Tennis Drills For Juniors - Training Poonky, Part II

Poonky hitting a forehand

This is Part II of drills for juniors, which covers quick preparation and using the body's rotation. The drills here are from my work with Poonky, an eight-year-old girl from Thailand.

The first part includes the warm-up, footwork drills and reaction training.

1. Quick Preparation

The most common expression on this topic is to "prepare early," and one of the ways this has been taught is to "take the racquet back early."

There are two problems with this:

- The player loses the timing on the swing because it starts with an early backswing, then abrubtly stops, and then starts again; so there is no fluid motion and the body is not coordinated to generate good power.

- Although it's good that the muscles prestretch when the racquet is back, they lose the energy stored in them if this prestretch lasts longer than 0.2 seconds. This inevitably happens if the player rushes to get the racquet back too early.

So the key to quick preparation is not to move the arm back, but to just turn the body (shoulders) in the direction where the ball is coming.

I teach this method only to players who are often late at hitting the ball in the ideal contact point (somewhat in front of the body). Some players never need me to tell them to prepare early, because they do it naturally.

Why do some players prepare late?

The main reason is poor ball judgement. (which is typical for beginners and very young tennis juniors)

When a player cannot really tell when and where the ball is coming to his side, his brain cannot initiate the proper movement because it doesn't have the necessary data about the proper time to swing; so the brain waits for data, delaying the preparation.

Once the ball has flown for a long time and nears the player, the brain finally figures out the trajectory and predicts where the ball will be - now the swing can start. But now the ball is too close for the whole swing to be executed in time.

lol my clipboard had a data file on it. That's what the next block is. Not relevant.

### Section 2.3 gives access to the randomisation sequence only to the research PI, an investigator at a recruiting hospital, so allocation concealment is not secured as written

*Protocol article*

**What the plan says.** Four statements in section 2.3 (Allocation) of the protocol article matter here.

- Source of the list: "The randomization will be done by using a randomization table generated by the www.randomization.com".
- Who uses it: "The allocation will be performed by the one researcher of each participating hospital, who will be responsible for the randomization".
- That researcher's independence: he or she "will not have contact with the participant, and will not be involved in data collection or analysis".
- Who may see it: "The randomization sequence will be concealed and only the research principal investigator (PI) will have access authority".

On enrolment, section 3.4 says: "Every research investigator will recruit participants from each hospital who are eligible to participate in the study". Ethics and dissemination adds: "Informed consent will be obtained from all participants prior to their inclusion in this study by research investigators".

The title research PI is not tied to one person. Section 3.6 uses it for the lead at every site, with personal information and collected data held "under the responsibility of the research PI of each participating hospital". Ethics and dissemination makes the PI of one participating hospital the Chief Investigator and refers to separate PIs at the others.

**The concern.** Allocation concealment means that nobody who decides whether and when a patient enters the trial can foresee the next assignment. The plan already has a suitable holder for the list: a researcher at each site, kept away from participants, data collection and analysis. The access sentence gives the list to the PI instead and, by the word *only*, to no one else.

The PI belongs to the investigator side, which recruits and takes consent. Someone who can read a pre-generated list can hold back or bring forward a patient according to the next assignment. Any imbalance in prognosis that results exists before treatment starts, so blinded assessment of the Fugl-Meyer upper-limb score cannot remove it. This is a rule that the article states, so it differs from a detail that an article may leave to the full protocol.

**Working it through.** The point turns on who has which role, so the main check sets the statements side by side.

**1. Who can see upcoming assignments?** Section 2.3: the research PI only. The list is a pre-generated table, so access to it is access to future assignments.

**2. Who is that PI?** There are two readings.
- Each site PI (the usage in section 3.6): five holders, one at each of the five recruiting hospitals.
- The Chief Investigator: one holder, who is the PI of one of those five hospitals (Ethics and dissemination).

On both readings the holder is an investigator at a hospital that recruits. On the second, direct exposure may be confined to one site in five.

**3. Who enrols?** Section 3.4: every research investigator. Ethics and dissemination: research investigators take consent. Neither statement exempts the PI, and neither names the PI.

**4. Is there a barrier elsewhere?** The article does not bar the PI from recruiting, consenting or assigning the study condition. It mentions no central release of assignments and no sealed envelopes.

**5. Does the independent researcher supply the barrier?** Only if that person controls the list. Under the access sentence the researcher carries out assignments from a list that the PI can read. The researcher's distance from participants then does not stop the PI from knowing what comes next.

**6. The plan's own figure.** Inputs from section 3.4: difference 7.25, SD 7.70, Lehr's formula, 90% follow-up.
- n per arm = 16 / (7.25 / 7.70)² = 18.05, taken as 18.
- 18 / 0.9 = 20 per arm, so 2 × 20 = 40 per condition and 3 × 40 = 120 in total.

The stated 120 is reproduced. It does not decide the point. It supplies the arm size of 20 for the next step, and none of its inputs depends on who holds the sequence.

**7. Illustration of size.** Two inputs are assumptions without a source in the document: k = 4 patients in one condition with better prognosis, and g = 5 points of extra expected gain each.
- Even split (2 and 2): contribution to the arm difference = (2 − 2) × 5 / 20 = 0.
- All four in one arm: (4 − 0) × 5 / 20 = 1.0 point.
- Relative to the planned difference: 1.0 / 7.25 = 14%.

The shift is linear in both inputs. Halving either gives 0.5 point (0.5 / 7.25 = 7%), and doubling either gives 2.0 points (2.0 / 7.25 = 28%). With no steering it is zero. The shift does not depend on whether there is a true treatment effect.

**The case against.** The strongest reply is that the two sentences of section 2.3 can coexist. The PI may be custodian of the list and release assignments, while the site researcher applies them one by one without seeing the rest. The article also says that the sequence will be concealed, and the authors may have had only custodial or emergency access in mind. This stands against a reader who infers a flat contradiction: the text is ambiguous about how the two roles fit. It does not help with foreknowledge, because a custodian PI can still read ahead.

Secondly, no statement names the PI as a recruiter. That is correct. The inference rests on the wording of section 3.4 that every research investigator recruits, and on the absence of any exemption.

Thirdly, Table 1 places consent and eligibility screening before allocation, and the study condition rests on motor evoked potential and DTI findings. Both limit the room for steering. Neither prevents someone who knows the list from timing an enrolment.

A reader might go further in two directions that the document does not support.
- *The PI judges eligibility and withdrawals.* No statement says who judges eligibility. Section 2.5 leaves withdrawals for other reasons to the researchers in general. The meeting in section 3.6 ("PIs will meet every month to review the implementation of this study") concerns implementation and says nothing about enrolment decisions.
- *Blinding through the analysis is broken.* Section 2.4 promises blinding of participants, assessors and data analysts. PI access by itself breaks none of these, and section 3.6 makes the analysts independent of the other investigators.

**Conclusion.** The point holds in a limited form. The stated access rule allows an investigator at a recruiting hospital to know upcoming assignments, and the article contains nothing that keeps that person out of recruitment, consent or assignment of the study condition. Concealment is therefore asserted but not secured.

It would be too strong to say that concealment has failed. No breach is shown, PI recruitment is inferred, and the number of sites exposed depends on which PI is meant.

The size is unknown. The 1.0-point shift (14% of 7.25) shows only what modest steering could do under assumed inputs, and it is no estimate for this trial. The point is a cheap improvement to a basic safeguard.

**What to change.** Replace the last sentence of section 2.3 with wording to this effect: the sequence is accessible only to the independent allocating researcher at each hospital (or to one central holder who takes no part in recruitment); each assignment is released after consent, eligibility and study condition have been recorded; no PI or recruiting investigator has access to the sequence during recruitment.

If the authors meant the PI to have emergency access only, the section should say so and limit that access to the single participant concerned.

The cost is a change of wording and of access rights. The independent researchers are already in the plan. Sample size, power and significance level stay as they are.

So the player either adjusts by breaking down his technique, or hits the ball too late - behind the ideal contact point. Both cases typically result in a poor shot or a miss.

Although a player will eventually start to judge the ball better and develop the ability to prepare early, he won't do it because he already will have created the habit of preparing late.

So the short term solution - before the player learns to judge the ball early - is to teach him a quick body turn in the direction of the ball.

The key here is that the player turns his body immediately in the direction of the ball (left or right) BEFORE the ball has traveled a long distance. The brain will then wait again to calculate the trajectory, so the backswing and forward swing at the ball will still be a little late.

But, because the body is already turned and the racquet is thus halfway back, the player still will have a chance of hitting the ball at the ideal contact point, which enables the player to hit with control and power.